Political activist Tom Hayden came back to Claremont on Tuesday to speak to an audience of students and faculty in the Hampton Room of the Malott Commons at Scripps College.
Hayden, who taught as a visiting professor at Pitzer College from 2005 to 2006 and Scripps College in 2010, is best known for his political activism in the 1960s and 1970s, during which he was a prominent figure of the New Left movement. He also served as a California State Assembly member from 1982 to 1992 and as a California state senator from 1992 to 2000. He is currently the director of the Peace and Justice Resource Center in Culver City, Calif.
At the Tuesday talk, Hayden discussed his early experiences as a political activist, beginning with his involvement with a student activist organization called Students for a Democratic Society (SDS) in the 1960s. Hayden drafted the SDS manifesto, the Port Huron Statement, which advocated a more participatory democracy that used student nonviolent civil disobedience to respond to the country’s racial discrimination and failed peacekeeping efforts during the Cold War.
“The idea behind SDS was to build a student movement,” Hayden said at the talk. “At the time, there were more students than ever in American history. Students had never been classified as an agency of social change by radical activists and organizers in the past.”
This year marks the 50th anniversary of the drafting of the Port Huron Statement, and Hayden spoke about its continuing relevance for students trying to effect social change today.
“I think the Port Huron Statement is worth reading because it speaks to a default in our institutional system, and it speaks to a remedy for everything that’s wrong with our institutions,” Hayden said.
He added that the statement emphasizes “the need for more, rather than less, civic participation from the bottom up.”
Hayden spoke of today’s persistent institutional problems, such as the concentration of power in American government. He cited movements such as the effort to legalize same-sex marriage as an example of citizens demanding their right to political influence, and he also drew comparisons between his experience as a part of the New Left movement and the more recent Occupy movement.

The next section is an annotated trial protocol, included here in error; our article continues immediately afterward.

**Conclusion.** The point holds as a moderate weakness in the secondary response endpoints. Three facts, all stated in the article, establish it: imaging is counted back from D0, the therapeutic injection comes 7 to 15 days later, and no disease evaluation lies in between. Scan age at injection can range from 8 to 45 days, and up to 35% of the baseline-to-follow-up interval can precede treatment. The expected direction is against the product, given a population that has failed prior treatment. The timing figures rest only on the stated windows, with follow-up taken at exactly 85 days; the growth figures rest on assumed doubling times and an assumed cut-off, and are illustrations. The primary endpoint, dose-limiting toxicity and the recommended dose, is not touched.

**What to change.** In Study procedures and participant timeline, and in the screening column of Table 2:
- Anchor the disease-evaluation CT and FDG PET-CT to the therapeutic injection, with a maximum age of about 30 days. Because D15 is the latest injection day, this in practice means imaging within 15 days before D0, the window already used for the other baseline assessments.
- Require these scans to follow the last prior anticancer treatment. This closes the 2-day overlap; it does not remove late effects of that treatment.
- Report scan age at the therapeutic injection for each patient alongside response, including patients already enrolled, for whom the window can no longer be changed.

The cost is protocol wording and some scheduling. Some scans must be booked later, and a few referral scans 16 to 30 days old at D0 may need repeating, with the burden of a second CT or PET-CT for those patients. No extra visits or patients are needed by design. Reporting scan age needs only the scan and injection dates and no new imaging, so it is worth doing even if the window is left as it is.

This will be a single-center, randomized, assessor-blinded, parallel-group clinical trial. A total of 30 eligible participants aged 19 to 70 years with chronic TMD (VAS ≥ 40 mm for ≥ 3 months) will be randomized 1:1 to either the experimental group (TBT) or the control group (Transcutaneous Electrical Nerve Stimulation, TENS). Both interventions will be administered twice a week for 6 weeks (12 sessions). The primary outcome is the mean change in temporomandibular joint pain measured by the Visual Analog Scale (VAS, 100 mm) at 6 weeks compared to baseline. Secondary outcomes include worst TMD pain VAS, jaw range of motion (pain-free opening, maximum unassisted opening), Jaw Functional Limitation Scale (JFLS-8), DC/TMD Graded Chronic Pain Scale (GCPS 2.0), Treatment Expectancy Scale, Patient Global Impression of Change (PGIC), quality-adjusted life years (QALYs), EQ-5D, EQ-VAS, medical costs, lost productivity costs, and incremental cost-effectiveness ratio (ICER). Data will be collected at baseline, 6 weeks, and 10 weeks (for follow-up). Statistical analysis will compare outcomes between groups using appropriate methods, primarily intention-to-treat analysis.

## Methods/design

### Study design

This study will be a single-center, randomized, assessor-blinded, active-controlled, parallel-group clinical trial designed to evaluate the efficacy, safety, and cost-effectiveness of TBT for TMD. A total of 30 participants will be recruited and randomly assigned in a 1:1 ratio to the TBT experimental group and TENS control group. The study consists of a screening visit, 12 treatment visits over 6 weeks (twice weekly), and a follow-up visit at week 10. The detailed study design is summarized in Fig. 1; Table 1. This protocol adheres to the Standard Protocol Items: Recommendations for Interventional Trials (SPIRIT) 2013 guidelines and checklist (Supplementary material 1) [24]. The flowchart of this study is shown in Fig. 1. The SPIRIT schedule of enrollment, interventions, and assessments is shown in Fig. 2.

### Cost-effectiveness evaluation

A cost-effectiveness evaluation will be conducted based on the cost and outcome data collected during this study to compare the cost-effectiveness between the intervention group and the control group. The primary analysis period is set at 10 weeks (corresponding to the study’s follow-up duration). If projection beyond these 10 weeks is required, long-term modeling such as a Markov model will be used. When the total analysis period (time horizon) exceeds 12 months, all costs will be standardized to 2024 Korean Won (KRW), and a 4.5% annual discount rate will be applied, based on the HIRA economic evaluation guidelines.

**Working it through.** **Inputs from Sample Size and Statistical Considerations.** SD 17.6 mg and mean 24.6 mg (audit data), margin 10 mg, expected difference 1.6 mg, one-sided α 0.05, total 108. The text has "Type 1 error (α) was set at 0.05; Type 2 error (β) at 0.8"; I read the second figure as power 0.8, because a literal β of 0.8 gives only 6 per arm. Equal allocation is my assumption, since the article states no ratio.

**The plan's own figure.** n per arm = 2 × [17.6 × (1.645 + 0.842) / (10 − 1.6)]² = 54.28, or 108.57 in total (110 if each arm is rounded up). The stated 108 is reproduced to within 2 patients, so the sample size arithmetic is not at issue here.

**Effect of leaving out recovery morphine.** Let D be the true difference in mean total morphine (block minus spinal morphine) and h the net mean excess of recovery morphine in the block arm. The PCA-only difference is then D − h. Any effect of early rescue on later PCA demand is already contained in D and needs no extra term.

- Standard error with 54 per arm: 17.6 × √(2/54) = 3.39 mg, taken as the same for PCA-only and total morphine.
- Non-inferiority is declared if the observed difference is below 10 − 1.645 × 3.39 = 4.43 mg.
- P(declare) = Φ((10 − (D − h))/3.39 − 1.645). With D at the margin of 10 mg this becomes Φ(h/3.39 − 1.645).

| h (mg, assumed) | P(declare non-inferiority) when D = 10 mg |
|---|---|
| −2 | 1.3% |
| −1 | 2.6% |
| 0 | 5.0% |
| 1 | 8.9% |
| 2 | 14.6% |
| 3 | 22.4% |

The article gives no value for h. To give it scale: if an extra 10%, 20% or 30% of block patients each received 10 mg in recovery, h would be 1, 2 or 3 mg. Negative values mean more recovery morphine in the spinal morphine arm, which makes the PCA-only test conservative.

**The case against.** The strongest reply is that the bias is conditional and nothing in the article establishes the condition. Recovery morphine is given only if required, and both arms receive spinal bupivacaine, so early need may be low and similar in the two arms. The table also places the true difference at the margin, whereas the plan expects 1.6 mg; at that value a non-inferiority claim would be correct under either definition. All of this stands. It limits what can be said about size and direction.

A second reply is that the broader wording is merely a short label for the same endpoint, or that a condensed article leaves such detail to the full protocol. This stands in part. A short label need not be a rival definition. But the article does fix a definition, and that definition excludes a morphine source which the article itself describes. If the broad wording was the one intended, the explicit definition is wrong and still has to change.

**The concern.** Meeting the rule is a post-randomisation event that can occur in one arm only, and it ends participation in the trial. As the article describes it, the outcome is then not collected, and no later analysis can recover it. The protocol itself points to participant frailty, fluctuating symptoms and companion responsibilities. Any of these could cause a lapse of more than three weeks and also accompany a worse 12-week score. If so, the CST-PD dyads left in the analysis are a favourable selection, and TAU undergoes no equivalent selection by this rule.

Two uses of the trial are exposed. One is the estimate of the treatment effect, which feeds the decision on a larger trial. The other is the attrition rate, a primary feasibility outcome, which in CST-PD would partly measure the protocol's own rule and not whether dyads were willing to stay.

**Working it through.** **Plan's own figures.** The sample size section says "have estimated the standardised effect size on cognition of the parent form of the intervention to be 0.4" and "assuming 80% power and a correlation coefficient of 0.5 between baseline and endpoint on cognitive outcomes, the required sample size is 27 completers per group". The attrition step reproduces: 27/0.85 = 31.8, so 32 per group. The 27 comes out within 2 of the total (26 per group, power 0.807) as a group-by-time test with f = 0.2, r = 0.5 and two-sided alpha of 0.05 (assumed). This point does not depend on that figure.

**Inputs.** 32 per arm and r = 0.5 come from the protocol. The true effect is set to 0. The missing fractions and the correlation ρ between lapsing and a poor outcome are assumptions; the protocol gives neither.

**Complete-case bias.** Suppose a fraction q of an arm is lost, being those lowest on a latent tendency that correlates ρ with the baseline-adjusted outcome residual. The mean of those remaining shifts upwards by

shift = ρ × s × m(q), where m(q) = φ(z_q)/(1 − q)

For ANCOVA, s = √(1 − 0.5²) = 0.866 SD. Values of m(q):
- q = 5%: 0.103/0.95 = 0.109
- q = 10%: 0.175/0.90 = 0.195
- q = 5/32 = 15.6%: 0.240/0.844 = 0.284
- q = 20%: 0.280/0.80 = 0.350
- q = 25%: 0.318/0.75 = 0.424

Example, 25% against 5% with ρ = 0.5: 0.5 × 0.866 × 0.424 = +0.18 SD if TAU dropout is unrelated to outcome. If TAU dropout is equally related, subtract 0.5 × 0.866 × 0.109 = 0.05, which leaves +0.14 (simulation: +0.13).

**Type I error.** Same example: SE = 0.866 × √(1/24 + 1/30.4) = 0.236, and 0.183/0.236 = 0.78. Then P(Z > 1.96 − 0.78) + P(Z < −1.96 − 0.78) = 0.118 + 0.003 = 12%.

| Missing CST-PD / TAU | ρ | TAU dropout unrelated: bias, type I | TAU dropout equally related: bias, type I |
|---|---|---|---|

“I had this sense that I’d seen this before,” he said. “The first point of the Occupy statement was a demand for a ‘participatory democracy.’ This term was at the center of the Port Huron Statement.”
Hayden also encouraged students to examine the movements that took place in the 1960s and recognize their own capacity to pursue change of a similar magnitude.
“You have the opportunity here at the Claremont Colleges to begin to open up the past as a picture of the possibilities of the future,” he said.
Professor Julie Liss, Chair of the Scripps Department of History, invited Hayden to speak. She said she hoped that students were empowered by Hayden’s lecture.
“Students can accomplish much more than they necessarily assume,” Liss said. “We look back at the ’60s and think there was some mystique in the ’60s that allowed it to happen. It’s very easy to feel disempowered, but students have both a lot of energy and flexibility, and they can make a difference in issues that matter to them.”
Hayden ended his talk with a call to action for the younger generation.
He said, “This 50-year story is a never-ending cycle, and I think your opportunity to make an enormous difference in reclaiming the planet for the future of humanity is at hand, and I hope you’ll consider joining this effort.”